found that 5 of 6 Americans support insurance coverage of family
planning services. Access to contraception, clearly, is a deeply shared
American family value. [UPDATE: Your running mate, Senator McCain, told Katie Couric she does not support emergency contraception, which could prevent up to half of abortions. new question: Do you?]

Your voting record reveals you’ve cast dozens of votes opposing
contraceptive coverage for insured women and family planning funding
for low-income uninsured women. Yet when a reporter asked your position
on contraception, you stammered that you didn’t remember and asked your
aide to find out how you had voted. On another occasion, you famously squirmed and mumbled
"I’ll get back to you" when asked to explain Fiorina’s perfectly
logical statement that it’s unfair for insurance companies to cover
Viagra but not contraception.

Did Fiorina fail to get your memo to that in order to curry
favor with the Religious Right, your campaign had to adopt a strict
anti-birth control policy? Or perhaps the subject of sexuality is so uncomfortable for you that you think your votes for the discredited abstinence-only sex education program are a sufficient response?

If the stakes weren’t so serious, your consistent stumbles —
whenever asked about family planning issues — would be amusing. But
it’s no laughing matter that you would deny birth control access, quash
comprehensive and medically accurate sex education, and yet
simultaneously move to outlaw abortion.

We’ve noticed your flip-flops on abortion, by the way. You identify as "pro-life," as is your right.

Still, why have you abandoned your once-nuanced positions?

In 1999, you were on record as not wanting Roe v. Wade
overturned, recognizing — correctly — that allowing criminalization
of abortion would lead to many injuries, even deaths. Now, you’ve even
picked a running mate who, like you, wants to see Roe
overturned. Period. In 2000, you challenged George W. Bush to justify
how he could possibly support the Republican Party platform that calls
for outlawing abortion with no exceptions — not for rape, incest,
health, even life of the woman!

You were incredulous then that Bush refused to repudiate such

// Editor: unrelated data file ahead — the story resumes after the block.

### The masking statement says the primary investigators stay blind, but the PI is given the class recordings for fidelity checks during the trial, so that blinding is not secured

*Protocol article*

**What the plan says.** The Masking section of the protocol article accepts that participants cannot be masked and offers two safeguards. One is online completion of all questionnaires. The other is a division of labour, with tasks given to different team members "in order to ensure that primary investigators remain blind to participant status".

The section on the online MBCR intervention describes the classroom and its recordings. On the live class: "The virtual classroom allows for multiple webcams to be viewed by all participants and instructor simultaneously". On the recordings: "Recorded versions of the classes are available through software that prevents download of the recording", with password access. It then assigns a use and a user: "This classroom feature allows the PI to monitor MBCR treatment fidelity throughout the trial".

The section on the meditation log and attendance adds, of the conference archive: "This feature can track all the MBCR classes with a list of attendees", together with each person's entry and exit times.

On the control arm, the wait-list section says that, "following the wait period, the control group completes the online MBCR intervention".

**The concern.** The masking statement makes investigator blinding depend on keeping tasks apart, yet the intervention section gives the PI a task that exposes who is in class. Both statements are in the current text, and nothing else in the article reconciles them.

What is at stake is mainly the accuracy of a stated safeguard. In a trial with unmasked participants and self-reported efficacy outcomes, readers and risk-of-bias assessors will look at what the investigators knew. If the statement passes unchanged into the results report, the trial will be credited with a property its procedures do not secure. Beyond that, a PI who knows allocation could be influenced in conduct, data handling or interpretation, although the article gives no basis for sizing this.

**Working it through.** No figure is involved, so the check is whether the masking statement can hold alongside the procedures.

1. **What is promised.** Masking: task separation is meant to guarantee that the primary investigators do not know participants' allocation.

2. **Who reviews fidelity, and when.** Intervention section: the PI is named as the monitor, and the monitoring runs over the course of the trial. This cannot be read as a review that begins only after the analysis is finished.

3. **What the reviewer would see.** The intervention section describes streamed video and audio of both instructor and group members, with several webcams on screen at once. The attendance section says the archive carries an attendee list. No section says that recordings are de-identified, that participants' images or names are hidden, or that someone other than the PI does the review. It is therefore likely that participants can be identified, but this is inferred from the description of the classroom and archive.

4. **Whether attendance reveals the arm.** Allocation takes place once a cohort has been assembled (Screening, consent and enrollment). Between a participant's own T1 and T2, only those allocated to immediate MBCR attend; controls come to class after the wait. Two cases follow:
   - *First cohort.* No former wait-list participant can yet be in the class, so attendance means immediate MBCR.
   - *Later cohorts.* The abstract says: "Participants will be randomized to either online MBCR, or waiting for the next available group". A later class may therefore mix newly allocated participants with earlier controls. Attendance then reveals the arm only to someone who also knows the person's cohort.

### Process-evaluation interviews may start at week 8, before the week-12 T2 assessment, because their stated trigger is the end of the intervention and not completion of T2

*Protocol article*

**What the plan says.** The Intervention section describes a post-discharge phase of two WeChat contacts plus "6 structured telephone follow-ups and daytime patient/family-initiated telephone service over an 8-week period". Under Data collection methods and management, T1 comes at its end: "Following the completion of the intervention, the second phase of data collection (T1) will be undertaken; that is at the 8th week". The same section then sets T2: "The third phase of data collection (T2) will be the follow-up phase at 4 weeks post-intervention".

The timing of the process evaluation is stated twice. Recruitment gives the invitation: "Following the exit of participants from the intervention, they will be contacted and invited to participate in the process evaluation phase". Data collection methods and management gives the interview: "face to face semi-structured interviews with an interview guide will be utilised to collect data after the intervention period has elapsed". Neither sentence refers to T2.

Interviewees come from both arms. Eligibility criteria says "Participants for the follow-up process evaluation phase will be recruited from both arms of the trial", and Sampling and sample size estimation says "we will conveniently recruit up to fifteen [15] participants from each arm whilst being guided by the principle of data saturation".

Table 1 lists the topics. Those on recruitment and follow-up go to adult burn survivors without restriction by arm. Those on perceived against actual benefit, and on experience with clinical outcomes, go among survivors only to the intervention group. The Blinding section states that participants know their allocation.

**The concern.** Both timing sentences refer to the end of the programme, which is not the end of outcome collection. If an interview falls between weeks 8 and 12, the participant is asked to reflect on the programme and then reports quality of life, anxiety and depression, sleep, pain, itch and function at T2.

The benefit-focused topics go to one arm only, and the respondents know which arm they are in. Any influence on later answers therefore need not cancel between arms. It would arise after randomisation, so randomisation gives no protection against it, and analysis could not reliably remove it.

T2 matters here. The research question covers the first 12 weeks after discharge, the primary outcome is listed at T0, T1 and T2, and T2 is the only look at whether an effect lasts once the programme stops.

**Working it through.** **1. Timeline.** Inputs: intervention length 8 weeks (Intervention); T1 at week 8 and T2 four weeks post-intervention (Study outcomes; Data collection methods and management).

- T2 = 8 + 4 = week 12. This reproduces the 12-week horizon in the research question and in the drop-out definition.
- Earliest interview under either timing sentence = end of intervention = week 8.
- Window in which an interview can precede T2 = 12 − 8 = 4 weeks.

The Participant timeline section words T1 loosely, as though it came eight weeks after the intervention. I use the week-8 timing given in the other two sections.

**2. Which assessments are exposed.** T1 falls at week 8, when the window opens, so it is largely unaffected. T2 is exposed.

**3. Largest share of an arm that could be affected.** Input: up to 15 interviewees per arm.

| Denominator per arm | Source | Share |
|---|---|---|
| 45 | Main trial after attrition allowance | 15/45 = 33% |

extremism. And we are incredulous that now, in 2008, you don’t push
back against the extremists in your party who show such callous
disregard for the lives of women.

UPDATE: The nation was shocked to see you dismiss women’s health with your "quotation" hand gesture in the third debate. Guess that’s our answer.

What’s more, you’ve chosen a running mate whose views on abortion are in line with those extremists.

UPDATE:
Since you’ve chosen a vice presidential running mate who affirms to the
right-wing Focus on the Family’s Rev. James Dobson that she supports the entire draconian anti-choice Republican platform, and so do you. She has even said that if her own daughter were raped, she would expect her to carry the pregnancy to term.

Senator McCain, where do you stand on these intersecting
challenges facing women? Is it really your vision that women should be
paid less than men, accept unsatisfactory child care and health care
for their children, yet have limited access to contraception and
medically accurate, comprehensive sex education that could reduce
unintended pregnancy and abortion, and risk possible injury or death,
when — if you are in a position to appoint Supreme Court justices —
abortion becomes once more illegal?

We’re waiting for answers. Because if that’s your plan for women,
you’ll be taking "barefoot and pregnant" to a whole new level, and the
women of America deserve to know that before they cast their votes.

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To schedule an interview with contact director of communications Rachel Perrone at rachel@rhrealitycheck.org.